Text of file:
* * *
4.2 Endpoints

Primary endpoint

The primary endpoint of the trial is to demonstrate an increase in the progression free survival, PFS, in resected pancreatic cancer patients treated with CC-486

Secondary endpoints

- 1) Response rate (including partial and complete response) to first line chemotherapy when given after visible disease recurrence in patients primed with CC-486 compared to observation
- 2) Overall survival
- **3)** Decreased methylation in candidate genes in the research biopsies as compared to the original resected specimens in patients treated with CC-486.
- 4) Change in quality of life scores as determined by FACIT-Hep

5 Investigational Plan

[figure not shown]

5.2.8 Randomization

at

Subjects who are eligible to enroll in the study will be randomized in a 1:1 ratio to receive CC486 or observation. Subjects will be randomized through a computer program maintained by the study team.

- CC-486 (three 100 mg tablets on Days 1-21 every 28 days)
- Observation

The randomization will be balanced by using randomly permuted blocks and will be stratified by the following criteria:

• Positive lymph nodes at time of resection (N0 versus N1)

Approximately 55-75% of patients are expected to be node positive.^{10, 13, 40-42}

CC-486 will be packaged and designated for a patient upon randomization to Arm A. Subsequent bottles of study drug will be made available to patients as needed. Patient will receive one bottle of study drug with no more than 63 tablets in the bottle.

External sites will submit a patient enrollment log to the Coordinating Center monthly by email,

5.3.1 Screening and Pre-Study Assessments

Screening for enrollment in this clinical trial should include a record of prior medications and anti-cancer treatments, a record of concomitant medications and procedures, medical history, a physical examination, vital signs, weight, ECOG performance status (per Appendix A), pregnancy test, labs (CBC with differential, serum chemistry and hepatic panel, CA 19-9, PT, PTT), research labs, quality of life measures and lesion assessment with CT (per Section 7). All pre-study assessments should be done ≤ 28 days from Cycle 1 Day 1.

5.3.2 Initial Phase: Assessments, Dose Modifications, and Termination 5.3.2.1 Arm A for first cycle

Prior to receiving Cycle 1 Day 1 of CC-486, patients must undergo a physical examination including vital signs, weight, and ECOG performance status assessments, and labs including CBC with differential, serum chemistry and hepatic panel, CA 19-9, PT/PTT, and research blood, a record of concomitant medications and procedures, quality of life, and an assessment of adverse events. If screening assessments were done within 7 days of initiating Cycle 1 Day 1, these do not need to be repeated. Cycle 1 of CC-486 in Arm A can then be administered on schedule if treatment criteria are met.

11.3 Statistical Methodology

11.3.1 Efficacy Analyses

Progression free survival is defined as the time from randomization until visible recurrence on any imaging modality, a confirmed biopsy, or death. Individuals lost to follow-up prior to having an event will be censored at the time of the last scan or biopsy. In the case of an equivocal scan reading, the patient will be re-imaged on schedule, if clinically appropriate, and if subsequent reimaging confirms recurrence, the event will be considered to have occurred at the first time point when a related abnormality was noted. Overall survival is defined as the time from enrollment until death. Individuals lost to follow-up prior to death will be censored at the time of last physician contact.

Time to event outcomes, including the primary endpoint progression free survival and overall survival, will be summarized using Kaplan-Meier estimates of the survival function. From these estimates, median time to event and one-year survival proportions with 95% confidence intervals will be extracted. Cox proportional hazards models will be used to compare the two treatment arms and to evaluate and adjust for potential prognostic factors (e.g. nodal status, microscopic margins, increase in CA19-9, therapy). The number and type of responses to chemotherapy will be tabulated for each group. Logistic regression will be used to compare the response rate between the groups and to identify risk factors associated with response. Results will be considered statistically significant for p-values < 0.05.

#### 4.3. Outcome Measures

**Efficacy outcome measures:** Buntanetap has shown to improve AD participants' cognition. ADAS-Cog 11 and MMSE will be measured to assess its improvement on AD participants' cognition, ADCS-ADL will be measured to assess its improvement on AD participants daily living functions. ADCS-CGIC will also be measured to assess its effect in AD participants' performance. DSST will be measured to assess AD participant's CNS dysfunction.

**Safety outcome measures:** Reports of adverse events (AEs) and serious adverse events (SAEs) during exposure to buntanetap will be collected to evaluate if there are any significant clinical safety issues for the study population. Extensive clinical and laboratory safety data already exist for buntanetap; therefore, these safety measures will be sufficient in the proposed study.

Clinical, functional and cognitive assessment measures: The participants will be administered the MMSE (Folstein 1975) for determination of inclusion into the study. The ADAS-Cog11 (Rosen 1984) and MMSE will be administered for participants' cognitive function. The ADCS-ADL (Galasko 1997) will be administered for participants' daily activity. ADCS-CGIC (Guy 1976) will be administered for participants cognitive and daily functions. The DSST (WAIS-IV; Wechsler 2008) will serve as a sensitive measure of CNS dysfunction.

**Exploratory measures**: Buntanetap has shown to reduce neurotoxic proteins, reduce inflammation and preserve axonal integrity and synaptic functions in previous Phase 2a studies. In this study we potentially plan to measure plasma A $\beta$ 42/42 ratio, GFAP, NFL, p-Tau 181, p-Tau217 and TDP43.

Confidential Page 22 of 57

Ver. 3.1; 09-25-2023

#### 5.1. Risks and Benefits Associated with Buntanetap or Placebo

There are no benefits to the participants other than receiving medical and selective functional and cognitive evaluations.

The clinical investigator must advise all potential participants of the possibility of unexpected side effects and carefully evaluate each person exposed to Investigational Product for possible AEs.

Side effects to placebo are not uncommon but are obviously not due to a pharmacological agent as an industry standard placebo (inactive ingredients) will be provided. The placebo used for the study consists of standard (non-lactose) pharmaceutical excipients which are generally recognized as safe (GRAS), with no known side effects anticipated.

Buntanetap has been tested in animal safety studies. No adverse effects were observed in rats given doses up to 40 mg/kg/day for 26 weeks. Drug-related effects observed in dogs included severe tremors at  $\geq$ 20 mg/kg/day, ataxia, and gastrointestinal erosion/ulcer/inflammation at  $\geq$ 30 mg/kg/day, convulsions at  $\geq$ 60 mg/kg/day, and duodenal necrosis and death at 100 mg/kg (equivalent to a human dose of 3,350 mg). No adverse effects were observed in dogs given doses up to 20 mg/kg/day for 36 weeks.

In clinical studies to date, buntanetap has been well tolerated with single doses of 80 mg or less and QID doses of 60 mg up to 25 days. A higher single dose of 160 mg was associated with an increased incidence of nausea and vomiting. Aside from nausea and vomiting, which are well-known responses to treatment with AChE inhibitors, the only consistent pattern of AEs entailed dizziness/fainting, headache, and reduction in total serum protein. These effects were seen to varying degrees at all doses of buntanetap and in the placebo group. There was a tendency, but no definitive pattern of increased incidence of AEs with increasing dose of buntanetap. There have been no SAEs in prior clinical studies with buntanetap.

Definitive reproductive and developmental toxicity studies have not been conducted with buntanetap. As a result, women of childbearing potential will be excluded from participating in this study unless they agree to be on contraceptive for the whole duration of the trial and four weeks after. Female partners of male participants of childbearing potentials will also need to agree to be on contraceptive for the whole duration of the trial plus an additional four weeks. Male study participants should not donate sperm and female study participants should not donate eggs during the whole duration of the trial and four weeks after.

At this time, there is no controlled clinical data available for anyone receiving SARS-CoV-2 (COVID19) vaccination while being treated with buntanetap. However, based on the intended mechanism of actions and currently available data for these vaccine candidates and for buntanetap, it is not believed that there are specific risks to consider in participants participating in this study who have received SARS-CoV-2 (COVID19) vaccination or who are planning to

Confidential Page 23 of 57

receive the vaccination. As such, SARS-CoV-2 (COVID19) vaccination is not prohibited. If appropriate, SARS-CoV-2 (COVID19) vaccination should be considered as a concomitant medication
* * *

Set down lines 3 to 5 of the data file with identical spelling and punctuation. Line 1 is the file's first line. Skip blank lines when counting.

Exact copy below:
The primary endpoint of the trial is to demonstrate an increase in the progression free survival, PFS, in resected pancreatic cancer patients treated with CC-486

Secondary endpoints

- 1) Response rate (including partial and complete response) to first line chemotherapy when given after visible disease recurrence in patients primed with CC-486 compared to observation